Kate Driscoll is a doctoral candidate in the Department of Italian Studies, with a Designated Emphasis on Renaissance and Early Modern Studies. Her research interests include the literary, social, and political histories of early modern Italy and Europe; issues of gender and women’s studies; and the history of music and the performing arts.
Kate’s dissertation, titled “Torquato Tasso among the Muses: Gendered Communities of Readership and Response in Early Modern Italy,” traces how the poet’s artistically innovative interactions with women writers, performers, and patrons reflect social and gendered dynamics inherent in Tasso’s writings, intended readership, and literary legacy. Through an interdisciplinary methodology informed by literary analysis, gender studies, musicology, and culture and performance history, her project demonstrates the centrality of Tasso’s contacts with women in various contexts, bringing these gendered communities to the foreground in order to enhance critical understanding of the sixteenth-century rise of new opportunities for men and women to collaborate as cultural protagonist. Before starting her doctoral studies at Berkeley, Kate received her Master’s degree in Italian at New York University in 2012, with a thesis titled “Rome’s Revival and Accoglienza of Torquato Tasso, Poet and Pilgrim.” In 2011, she earned her a double degree in Music Performance and Italian also from NYU.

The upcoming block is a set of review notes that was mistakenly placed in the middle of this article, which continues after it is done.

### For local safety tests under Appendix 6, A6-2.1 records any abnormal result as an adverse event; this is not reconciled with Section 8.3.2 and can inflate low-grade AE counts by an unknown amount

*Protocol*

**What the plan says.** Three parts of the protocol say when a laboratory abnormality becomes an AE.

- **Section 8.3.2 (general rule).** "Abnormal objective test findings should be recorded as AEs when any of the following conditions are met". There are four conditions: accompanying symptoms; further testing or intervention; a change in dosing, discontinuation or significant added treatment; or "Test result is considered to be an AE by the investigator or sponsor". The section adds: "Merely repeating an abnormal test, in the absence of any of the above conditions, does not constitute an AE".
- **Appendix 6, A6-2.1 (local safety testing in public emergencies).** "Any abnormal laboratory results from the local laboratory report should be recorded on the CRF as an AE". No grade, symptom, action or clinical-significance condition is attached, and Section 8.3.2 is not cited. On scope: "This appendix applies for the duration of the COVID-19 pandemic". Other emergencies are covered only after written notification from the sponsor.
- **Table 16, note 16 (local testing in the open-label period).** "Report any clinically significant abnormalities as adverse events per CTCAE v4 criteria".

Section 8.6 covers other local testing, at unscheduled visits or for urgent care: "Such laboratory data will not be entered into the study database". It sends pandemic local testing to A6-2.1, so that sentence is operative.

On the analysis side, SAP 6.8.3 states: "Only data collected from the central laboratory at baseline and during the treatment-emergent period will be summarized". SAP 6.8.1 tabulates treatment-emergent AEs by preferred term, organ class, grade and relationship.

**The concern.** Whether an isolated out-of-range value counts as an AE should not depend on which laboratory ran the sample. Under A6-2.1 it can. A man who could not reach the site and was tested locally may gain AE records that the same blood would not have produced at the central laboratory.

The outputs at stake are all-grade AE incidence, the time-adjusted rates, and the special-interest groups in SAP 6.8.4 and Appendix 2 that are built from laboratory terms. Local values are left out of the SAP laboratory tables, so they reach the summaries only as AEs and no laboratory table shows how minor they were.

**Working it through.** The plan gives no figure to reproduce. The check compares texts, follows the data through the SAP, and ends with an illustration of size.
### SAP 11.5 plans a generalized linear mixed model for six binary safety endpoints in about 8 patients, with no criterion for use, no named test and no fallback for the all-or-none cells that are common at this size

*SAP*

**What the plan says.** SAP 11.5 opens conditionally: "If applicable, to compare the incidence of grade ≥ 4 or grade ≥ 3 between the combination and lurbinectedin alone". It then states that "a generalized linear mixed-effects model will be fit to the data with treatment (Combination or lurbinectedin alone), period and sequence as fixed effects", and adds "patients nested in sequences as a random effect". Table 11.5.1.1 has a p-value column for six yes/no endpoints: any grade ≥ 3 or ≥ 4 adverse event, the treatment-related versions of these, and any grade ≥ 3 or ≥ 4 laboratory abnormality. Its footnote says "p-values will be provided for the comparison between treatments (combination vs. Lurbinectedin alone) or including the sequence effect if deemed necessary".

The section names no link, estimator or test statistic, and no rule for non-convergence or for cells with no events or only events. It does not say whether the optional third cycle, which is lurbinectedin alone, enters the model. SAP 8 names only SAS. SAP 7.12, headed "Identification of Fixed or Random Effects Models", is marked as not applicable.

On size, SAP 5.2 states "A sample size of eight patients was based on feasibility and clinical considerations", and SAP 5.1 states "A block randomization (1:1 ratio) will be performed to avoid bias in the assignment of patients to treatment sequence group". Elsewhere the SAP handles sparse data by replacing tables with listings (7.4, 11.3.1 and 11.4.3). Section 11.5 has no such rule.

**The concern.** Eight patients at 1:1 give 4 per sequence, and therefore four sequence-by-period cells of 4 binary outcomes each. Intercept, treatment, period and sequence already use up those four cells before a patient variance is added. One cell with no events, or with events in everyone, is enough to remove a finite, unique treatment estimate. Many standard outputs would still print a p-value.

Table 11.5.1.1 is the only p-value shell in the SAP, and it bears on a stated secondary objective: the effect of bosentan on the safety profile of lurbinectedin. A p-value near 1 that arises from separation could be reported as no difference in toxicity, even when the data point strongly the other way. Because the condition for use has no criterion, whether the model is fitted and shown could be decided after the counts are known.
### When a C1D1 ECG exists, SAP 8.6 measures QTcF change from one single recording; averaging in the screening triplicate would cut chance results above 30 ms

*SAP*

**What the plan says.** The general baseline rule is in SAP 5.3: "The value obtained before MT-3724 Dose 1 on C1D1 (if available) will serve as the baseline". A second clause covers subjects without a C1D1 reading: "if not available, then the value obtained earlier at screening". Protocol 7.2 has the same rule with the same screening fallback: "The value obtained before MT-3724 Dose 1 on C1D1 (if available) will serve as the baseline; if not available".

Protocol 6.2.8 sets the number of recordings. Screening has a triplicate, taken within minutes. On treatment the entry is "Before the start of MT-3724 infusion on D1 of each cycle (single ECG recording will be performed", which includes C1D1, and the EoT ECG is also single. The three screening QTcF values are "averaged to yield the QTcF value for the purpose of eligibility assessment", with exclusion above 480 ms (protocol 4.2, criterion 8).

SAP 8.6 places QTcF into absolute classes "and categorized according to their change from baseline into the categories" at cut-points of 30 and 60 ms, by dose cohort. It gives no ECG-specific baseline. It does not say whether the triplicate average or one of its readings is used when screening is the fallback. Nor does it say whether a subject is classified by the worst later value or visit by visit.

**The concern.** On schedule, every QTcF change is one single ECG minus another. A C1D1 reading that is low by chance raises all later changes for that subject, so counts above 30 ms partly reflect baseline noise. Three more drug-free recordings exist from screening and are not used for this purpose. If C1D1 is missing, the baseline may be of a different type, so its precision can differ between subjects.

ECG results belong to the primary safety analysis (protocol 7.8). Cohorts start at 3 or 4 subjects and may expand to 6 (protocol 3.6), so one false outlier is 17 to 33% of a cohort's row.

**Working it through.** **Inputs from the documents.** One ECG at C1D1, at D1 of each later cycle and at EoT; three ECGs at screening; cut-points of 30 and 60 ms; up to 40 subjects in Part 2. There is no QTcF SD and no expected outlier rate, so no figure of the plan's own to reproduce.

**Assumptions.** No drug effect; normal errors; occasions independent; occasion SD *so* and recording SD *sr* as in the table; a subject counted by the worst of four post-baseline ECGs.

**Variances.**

For her dissertation, Kate has received the American Council of Learned Societies Mellon Dissertation Completion Fellowship, the Gladys Krieble Delmas Foundation Venetian Program Research Grant, and travel grants won through the Renaissance Society of America and the Society for the Study of Early Modern Women and Gender. Her publications include a review essay (in Italian) of Jason Lawrence’s Tasso’s Art and Afterlives: The Gerusalemme liberata in England (Manchester University Press, 2017) (forthcoming with Studi tassiani), and in-progress manuscripts on staged adaptations of Ariosto’s Alcina and Tasso’s Armida in seventeenth-century Italy and France, and the figure of Marfisa d’Este as an “heiress to fiction” in Ferrara from literary texts to macabre fantasies.
Kate is also currently at work on her second project related to female performance and poetic fiction adapted for musical-theatrical productions, with particular attention paid to the rise of opera, the professionalization of the female singer and actress, and questions of embodied vocality. Kate has presented on her work related to this project and her dissertation at conferences in the United States, Canada, England, Scotland, and Italy.